By Robert Bazell Chief science and health correspondent
CNBC
updated 10/27/2006 2:48:57 PM ET 2006-10-27T18:48:57

For Americans it was the summer of 2005 with Katrina and all the other hurricanes — along with record heat. For Europeans it was the heat wave of 2003 that killed 20,000 people.

"Sometimes it takes a triggering event like that to really get people's attention," says Jerry Meehl, a senior scientist at the National Center for Atmospheric Research in Boulder.

That attention is a major reason why so many people now accept the idea that carbon dioxide and other human-produced greenhouse gases are heating up the planet far faster than nature could

A big factor is that scientists at facilities like the one here in Boulder are now much more confident about their predictions.

Computer models now accurately explain past climate and give an ever more certain forecast of the future.

"It's going to get warmer," says Meehl.

'Flabbergasted' about melt
Mark Serreze studies the ice that covers the oceans of the Arctic and the land mass of Greenland. "I'm flabbergasted at the changes that we've seen in the Arctic, not just the Greenland ice sheet, but the Arctic as a whole."

There is no doubt the ice is melting fast. In the Arctic, an area twice the size of Texas has disappeared in a decade. The ice over Greenland alone contains so much water if it were to all melt the oceans would rise 20 feet. The ice over the oceans is critical because it reflects the sun's heat, so when it disappears the warming accelerates.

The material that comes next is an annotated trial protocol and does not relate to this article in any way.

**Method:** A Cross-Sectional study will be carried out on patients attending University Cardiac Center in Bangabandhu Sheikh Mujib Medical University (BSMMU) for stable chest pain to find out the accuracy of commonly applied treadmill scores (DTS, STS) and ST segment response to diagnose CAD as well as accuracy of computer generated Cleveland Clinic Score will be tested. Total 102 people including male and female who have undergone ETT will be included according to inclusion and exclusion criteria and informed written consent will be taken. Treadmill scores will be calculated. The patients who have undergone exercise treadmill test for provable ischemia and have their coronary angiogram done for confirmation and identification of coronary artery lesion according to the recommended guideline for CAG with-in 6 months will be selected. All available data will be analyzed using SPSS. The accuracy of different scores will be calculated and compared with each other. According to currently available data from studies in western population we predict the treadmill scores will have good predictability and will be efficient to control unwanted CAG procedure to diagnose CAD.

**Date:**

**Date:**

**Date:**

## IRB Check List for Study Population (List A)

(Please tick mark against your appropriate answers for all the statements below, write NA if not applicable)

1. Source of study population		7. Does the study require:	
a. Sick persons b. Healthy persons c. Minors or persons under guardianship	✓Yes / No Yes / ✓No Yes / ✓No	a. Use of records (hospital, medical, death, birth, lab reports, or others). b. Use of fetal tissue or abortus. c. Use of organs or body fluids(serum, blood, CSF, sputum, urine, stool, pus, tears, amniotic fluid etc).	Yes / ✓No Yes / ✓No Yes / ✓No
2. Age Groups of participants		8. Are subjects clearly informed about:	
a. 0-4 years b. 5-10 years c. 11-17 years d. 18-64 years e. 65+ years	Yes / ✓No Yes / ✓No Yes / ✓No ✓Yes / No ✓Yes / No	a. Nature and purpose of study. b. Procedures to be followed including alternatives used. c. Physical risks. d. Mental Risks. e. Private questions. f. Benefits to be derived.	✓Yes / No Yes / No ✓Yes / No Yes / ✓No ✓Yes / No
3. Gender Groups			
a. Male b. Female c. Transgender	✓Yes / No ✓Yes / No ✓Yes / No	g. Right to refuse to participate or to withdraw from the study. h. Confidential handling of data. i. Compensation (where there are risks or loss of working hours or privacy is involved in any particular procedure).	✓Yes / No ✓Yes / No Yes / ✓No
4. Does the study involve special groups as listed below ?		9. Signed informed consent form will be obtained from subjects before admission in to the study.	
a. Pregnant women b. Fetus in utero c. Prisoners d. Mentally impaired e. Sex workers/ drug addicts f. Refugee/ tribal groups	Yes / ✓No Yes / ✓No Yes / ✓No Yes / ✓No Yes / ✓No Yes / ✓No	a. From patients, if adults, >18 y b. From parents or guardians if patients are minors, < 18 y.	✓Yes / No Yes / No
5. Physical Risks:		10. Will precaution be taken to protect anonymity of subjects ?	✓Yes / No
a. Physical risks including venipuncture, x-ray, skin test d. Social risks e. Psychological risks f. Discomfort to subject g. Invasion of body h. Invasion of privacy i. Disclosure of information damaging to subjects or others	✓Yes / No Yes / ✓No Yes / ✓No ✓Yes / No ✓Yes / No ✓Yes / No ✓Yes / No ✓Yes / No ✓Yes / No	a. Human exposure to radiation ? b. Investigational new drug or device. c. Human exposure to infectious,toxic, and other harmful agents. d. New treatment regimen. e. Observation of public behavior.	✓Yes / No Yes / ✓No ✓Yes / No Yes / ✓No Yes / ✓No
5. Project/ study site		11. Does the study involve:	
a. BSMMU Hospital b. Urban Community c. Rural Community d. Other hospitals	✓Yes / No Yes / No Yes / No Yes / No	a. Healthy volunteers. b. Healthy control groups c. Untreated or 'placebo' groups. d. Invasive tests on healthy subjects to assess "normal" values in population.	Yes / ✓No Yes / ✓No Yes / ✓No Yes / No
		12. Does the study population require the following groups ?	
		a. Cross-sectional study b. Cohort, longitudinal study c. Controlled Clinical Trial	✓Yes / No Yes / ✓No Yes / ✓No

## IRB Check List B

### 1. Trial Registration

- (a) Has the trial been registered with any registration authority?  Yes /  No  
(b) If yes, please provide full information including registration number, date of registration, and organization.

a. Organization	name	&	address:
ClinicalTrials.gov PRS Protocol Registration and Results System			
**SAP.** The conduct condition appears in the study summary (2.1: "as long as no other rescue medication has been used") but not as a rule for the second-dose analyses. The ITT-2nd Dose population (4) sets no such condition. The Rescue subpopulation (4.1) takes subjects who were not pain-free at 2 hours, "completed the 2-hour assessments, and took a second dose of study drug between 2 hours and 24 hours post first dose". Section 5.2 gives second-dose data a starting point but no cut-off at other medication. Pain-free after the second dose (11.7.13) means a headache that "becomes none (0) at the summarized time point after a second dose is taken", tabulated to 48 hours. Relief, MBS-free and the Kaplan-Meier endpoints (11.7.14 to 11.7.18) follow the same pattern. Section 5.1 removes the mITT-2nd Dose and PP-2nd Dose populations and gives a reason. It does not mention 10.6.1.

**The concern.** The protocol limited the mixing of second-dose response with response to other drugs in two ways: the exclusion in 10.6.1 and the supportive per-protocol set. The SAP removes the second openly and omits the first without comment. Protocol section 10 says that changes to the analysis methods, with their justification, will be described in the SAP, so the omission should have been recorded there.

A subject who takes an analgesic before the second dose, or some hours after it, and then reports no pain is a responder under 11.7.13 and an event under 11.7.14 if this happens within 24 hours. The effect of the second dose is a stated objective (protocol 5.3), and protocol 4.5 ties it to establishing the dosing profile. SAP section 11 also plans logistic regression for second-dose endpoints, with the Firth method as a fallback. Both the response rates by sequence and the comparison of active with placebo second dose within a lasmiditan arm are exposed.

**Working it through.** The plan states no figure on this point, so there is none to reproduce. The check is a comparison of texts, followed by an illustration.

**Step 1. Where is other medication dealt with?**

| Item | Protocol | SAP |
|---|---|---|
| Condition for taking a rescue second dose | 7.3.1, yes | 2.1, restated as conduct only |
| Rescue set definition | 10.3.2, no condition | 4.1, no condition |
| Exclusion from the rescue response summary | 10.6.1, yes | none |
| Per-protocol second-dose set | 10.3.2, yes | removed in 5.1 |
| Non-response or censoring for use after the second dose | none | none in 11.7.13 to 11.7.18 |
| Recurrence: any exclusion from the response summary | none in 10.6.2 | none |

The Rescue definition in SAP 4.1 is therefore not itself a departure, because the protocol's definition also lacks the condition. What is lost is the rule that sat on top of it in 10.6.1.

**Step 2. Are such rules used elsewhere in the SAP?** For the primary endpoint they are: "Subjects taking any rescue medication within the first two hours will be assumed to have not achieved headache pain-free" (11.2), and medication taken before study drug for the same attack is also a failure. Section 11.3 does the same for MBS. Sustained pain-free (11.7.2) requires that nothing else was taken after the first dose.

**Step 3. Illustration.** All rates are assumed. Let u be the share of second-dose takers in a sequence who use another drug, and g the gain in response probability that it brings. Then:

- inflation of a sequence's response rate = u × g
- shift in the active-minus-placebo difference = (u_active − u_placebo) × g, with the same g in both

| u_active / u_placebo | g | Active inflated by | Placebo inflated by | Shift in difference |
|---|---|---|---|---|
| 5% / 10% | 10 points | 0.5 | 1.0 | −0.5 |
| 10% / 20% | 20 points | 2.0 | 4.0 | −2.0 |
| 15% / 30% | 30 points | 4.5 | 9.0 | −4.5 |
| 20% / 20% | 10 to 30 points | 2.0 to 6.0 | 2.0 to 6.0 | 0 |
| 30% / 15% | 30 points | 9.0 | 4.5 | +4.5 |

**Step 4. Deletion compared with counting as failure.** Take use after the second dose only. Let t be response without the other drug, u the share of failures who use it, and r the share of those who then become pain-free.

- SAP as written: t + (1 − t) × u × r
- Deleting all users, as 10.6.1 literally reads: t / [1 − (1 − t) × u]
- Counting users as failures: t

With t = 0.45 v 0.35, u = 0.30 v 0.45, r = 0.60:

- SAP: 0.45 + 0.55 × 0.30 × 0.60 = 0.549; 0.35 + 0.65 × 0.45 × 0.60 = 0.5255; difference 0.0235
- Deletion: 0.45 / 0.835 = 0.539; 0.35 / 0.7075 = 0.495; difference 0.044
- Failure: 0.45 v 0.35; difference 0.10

"We tend to think of climate change as this slow process, but the emerging view now is not a slow process — it can be a very rapid process," says Serreze.

The major international scientific body on climate change predicts an average warming of 2 to 8 degrees Fahrenheit in this century. That may not sound like much, but Meehl notes that "the thing about the climate system is that a very small change in the average climate actually produces fairly large changes of extreme events."

Those include torrential rain in some places, drought in others, rising sea levels, more tornadoes and stronger hurricanes. But the scientists cannot yet say exactly where and when.

"It is not so much of what we know that worries us," says Serreze. "It is what we don't know that worries us. What are the surprises that are in store for us?"

Business attitude shifts
Susanne Moser studies attitudes about climate change. She says most Americans now accept the idea that humans cause global warming but don't believe they personally can do anything. But business, she says, is a different story.

"There's a definite shift in the business community," she says. "In part because they see it might become a liability if they don't take climate change seriously."

Indeed, the Boulder area is becoming a Silicon Valley of climate change, with lots of government money for research and startup companies trying to sell solutions.

"It's a hot spot for climate science and for some of the technologies that one might look at to reduce emissions," says Moser.

The scientists agree there will be no easy fix for global warming ad that it will get much worse before there is any chance it will get better.

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